I’ll start. CM Waldron acts as the investigator, as befits a Council president, drawing out information. He pushes back against the developer and a fellow Council person even, couching his vote as a respectful reversal of HCC. CM Reynolds is slow, and careful, and you can see him in logical fashion trying to make sure he understands everything in order to frame the situation, structure it, in as clean a way as possible to facilitate his decision. You can almost “see” him outlining the problem in the air. CW Van Wirt is fiery, passionate, worked up – she’s got a burr under her saddle – she’s full of “piss and vinegar” as they say. Illogic and lack of commonsense bother her greatly. CM Callahan champions a side that he seems personally involved in and sees this case as part of a bigger picture. His vote is an easy one. There is no hesitation. CM Colon, never one to talk overmuch, asks clear, respectful incisive questions and comes to a clear, untroubled conclusion. CW Negron is exasperated, “history” weighs on her. She speaks on the soft side, you lean in to hear her as you would to a person in a sick bed. She’s in pain. She speaks from the heart, a heart that’s been stabbed many times before.

Gadfly looks on 306 with almost a director’s eye. There’s a rich diversity of characters here. They show important sides of themselves. We know a lot about them from how they respond to this “hard case.”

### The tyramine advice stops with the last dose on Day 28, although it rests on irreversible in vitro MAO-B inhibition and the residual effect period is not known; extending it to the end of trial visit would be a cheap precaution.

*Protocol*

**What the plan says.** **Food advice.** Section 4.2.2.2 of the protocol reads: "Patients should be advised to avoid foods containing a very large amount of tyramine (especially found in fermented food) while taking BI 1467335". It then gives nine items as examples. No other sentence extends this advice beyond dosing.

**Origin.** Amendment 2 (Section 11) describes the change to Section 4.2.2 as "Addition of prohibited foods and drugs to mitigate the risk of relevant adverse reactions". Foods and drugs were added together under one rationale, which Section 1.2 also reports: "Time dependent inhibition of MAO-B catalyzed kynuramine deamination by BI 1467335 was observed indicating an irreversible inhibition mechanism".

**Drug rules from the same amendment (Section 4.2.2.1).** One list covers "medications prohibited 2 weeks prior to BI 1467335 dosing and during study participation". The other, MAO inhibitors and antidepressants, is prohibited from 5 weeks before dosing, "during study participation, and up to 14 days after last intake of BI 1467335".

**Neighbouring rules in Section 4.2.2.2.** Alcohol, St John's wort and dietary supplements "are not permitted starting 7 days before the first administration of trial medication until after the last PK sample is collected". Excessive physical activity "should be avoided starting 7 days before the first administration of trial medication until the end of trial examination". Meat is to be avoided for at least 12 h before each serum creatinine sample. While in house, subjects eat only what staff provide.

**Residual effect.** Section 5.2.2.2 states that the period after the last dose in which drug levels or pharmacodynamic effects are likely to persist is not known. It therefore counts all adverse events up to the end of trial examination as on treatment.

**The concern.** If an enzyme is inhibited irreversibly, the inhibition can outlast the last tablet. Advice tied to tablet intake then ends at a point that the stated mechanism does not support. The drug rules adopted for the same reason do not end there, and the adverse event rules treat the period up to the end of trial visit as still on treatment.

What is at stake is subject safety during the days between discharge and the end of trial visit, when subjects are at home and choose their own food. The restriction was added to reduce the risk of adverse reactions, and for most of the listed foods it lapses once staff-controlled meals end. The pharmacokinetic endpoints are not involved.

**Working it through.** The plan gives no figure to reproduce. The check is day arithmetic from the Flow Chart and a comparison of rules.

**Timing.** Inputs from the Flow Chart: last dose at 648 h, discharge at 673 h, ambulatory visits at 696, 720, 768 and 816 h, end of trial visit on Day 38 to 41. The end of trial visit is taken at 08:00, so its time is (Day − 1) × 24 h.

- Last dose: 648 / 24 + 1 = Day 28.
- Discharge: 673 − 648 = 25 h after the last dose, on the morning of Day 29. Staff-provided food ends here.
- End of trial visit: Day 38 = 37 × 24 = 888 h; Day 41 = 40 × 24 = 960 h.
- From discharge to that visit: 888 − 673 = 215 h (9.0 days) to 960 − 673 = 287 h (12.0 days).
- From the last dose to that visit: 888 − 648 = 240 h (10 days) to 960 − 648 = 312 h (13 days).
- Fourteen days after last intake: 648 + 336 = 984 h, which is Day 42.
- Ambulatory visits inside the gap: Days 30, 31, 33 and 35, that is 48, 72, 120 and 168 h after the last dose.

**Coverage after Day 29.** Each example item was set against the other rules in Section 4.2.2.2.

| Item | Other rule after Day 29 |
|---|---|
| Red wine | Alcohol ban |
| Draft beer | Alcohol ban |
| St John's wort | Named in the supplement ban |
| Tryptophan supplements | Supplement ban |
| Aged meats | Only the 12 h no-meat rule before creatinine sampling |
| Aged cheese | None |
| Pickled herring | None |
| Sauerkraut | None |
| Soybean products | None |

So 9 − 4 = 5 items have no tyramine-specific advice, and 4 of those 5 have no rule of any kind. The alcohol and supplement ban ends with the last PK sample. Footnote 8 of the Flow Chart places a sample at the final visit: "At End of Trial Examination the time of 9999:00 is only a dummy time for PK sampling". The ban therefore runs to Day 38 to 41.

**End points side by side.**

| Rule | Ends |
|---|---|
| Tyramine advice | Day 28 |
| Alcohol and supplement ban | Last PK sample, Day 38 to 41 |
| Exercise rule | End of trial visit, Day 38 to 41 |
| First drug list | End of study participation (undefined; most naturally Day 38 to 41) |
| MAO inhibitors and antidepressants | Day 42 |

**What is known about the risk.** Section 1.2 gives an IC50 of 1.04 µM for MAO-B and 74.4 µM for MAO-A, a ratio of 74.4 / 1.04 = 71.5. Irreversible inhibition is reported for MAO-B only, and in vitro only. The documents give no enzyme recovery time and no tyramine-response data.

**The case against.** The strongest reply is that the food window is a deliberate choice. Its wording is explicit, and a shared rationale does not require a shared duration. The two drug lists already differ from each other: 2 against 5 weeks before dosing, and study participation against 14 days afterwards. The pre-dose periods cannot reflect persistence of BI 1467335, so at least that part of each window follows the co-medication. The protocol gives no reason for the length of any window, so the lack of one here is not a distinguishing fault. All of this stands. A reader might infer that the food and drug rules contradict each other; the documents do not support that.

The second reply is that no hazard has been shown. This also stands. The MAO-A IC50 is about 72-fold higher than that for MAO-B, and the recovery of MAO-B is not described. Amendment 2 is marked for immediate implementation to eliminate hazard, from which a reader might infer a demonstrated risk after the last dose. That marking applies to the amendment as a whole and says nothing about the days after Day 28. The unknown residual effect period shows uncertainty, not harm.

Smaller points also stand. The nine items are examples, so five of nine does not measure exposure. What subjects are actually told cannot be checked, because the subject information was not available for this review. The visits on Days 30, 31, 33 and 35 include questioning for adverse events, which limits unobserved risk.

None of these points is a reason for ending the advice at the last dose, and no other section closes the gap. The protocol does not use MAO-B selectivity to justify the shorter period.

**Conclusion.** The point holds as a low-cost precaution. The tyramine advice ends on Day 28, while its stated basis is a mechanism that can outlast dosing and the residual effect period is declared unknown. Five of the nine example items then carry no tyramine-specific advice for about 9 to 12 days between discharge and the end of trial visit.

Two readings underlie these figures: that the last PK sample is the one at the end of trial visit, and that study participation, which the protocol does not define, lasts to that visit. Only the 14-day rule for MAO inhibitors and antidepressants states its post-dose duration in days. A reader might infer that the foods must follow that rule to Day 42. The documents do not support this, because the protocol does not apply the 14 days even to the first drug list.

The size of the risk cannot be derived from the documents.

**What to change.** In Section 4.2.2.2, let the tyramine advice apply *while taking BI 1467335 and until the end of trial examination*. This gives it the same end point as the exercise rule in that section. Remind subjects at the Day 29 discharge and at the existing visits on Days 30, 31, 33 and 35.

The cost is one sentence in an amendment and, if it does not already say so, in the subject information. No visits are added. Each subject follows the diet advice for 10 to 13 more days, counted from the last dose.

Gadfly invites you to share your notes on the “characters” in this “play.”

And then to move on to consider the series of excerpts on which he’d like us to focus.

More Zest (11)

(11th in a series of posts on 306 S. New St.)

In the last post in this thread Gadfly described himself as a “slow methodical thinker.”

Some might say plodding.

For he likes a timeline.

And the timeline in this case is important.

It will help us learn some things.

So let’s review the timeline, a timeline leaner but broader than the version in post 3.

(Information gathered from review of Morning Call files, City documents online, and City documents obtained via Right-to-Know law.)

  • 2013: a building at 306 is a gleam in the developer’s eye
  • Nov. 18, 2013: City Council approves sale of community garden adjacent to 306 to developer
  • Dec. 30, 2013: 306 is approved in the new CRIZ program, an incentive for development
  • March 17, 2014: HCC approves a 7-story building at 4th and Vine by the same developer
  • April 1, 2014: City Council approves the 4th and Vine plan
  • Nov. 5, 2014: City Council approves a revised plan for a 9-story building at 4th and Vine